Broken hearts: heart disease in babies and children

Big numbers ... Heart Kids Australia estimates that six babies are born in Australia each day with heart defects.
Big numbers ... Heart Kids Australia estimates that six babies are born in Australia each day with heart defects. 

Treena Appleby was 19 weeks pregnant when she received the devastating news that her unborn son had hypoplastic left heart syndrome - or, in layman’s terms, he only had half a heart.

The Applebys were referred to a cardiologist who offered them a choice: to keep the baby or not. They decided to proceed with the pregnancy and deal with the consequences of the condition.

So at only four days old, tiny baby Daniel underwent his first open heart surgery. He had two more before his first birthday.

"Basically, the doctors have needed to reroute his arteries to improve blood circulation and avoid overworking his heart, do a bit of 'plumbing', as Daniel's surgeon would explain," Appleby said.

Daniel will require one more surgery when he’s around four, but he’ll always have half a heart.

Daniel’s condition is rare, but the group it belongs to, congenital heart disease, is not.

Jann Kingston, CEO of Heart Kids Australia, explains, “Congenital heart disease is not a single disease, but a general name for any disorder of the heart or the central blood vessels, that is present at birth.”

Heart Kids Australia estimates that six babies are born in Australia each day with heart defects, which is over 2000 babies (‘heart kids’) a year. These children are born with conditions that might include defects of the major blood vessels, holes between the pumping chambers of the heart, malfunctioning heart valves or a combination of these conditions.

The health charity provides support to families of children affected by heart disease. Their work also focuses on raising awareness of childhood heart disease and funding research into the causes and treatment of the condition.


“The prognosis for each child varies, and over 200 children die every year.”

“However, as a result of improvements in medical treatments, the outcomes for these children are improving all the time,” says Kingston.

But impact on their little lives can be significant, with many kids not meeting their developmental milestones – both physically and intellectually.

In Daniel’s case, Appleby recalls that his weight gain was very meagre before his last operation, which was performed to improve blood circulation to the lower part of his body.

“Sometimes he was gaining only 20 grams in a month,” she says.

In addition to the slow development, ‘heart kids’ may also need regular medication, testing and monitoring.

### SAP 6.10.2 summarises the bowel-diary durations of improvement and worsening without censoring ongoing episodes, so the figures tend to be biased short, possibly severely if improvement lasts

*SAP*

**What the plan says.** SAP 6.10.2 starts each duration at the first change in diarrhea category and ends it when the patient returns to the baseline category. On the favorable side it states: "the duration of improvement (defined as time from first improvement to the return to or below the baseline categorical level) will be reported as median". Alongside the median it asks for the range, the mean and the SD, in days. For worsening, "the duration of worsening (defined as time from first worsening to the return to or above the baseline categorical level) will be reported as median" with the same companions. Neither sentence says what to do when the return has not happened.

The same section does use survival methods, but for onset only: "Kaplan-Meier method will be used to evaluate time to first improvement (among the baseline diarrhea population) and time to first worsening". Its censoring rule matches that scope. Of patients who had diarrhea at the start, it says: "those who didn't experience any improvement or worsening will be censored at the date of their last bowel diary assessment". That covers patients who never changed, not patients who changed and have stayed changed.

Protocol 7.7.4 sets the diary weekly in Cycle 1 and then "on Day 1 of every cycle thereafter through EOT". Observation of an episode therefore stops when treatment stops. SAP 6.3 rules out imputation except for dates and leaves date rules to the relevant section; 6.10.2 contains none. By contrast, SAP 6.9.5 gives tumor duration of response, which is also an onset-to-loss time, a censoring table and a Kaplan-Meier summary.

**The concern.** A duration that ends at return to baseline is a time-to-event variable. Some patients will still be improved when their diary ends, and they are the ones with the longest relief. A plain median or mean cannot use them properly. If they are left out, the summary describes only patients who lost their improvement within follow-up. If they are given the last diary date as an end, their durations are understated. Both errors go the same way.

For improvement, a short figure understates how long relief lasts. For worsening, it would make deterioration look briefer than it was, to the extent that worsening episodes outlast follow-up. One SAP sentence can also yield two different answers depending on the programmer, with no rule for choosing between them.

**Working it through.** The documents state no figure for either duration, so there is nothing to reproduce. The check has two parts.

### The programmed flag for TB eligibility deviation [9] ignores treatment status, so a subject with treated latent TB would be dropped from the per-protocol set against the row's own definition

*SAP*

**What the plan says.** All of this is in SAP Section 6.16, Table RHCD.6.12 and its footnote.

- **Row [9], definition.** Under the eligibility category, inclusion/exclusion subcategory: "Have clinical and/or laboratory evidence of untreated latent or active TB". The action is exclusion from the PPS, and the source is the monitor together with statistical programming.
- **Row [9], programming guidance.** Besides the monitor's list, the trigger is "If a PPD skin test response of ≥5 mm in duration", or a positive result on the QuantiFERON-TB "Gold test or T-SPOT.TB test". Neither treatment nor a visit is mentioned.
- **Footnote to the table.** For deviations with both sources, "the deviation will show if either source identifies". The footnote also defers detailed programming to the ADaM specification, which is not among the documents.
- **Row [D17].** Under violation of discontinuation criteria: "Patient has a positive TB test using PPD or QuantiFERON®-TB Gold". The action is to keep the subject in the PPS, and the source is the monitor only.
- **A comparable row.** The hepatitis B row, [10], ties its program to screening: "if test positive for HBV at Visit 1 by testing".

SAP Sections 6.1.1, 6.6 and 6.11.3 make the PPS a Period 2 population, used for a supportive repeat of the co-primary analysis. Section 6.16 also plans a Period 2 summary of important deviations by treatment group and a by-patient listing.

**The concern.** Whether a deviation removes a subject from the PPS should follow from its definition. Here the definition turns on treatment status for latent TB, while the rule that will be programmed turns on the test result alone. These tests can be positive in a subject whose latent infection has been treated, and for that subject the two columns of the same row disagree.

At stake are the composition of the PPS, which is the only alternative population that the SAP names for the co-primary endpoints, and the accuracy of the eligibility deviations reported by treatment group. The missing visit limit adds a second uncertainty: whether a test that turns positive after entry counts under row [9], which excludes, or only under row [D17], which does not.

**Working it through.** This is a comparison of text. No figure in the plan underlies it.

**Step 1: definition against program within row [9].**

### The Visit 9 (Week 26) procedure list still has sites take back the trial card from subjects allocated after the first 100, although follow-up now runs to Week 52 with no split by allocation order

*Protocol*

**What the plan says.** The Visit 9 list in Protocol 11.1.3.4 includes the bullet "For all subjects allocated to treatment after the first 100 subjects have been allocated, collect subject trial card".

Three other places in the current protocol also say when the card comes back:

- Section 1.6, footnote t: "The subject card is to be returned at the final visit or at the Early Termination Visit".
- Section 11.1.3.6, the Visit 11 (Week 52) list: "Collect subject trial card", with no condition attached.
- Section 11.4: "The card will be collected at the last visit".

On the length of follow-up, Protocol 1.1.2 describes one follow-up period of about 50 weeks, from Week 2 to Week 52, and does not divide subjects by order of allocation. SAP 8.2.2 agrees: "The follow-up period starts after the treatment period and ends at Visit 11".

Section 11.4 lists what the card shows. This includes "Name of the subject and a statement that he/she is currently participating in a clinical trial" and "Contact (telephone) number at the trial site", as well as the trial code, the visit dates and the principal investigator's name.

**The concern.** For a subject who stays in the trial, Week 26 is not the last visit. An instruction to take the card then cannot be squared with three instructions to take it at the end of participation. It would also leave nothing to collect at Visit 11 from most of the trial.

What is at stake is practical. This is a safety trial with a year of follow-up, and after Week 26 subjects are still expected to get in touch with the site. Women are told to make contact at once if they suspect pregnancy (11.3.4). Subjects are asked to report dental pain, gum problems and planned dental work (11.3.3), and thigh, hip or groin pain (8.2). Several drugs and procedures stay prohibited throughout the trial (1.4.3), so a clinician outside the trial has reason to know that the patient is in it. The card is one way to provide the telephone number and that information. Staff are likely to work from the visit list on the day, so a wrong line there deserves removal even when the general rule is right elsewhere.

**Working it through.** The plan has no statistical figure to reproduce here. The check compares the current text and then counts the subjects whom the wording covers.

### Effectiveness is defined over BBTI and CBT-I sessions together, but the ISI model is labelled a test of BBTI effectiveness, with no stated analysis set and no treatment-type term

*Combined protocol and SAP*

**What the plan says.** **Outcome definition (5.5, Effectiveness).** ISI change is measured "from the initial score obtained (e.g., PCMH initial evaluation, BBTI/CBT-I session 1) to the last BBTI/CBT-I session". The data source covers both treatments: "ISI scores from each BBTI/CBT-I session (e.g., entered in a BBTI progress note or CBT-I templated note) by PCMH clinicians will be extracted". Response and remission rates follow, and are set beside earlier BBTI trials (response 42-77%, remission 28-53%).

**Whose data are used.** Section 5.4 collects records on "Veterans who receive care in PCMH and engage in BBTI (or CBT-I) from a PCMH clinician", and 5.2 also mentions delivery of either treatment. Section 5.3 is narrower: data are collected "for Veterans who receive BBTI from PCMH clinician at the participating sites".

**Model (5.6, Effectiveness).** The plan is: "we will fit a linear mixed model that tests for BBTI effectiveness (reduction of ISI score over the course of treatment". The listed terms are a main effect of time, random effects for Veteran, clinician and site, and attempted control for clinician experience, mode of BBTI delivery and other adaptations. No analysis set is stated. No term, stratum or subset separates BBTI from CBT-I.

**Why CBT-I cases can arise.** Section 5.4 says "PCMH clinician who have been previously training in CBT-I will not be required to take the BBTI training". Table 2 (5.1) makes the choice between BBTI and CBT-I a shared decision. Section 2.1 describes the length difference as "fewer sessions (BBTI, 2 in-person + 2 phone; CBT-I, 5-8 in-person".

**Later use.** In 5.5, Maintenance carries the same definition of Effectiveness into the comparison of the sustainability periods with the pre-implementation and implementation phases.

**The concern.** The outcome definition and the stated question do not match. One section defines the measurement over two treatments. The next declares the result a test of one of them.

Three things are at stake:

“Daniel has to have his diuretics and medication to regulate his blood pressure every day,” she says.

Although a little bit behind with his motor skills, 14-month-old Daniel is now slowly catching up, gaining weight and moving about, says Appleby.

“He’s actually in daycare with his big brother Eddie a few days a week. I can treat him like a ‘normal’ baby now,” she says.

As upsetting as having a child born with a heart defect is, watching an otherwise healthy child acquire a heart problem in childhood offers a different set of challenges.

The second group of children where their heart function is compromised is when they develop heart disease, due to infectious conditions like rheumatic fever. Kawasaki disease and cardiomyopathy are other conditions which can cause the heart to become inflamed, and can contribute to serious problems such as heart failure.

Although uncommon, Kawasaki disease affects kids under five years of age, whereas cardiomyopathy can affect children and adults of all ages.

Rheumatic fever is more common in Australia, with the highest rates observed in the 5-14 age group. It’s more common in indigenous populations.

Treatment for these conditions may involve antibiotics and anti-coagulant medications. Sometimes, heart surgeries may also be required.

“Kevin Rudd is Australia’s highest profile ‘heart kid’. He contracted rheumatic fever as a child and that affected his heart. He has had two operations to repair the damage caused,” says Kingston.

“Life with childhood heart disease is challenging, and sadly, some children do not survive. However, Mr Rudd is proof that a near normal and successful life is possible for heart kids,” she says.

February is International Heart Awareness Month and February 14 is Childhood Heart Disease Awareness Day. If you want to help mend a broken heart, visit for information on how you can assist.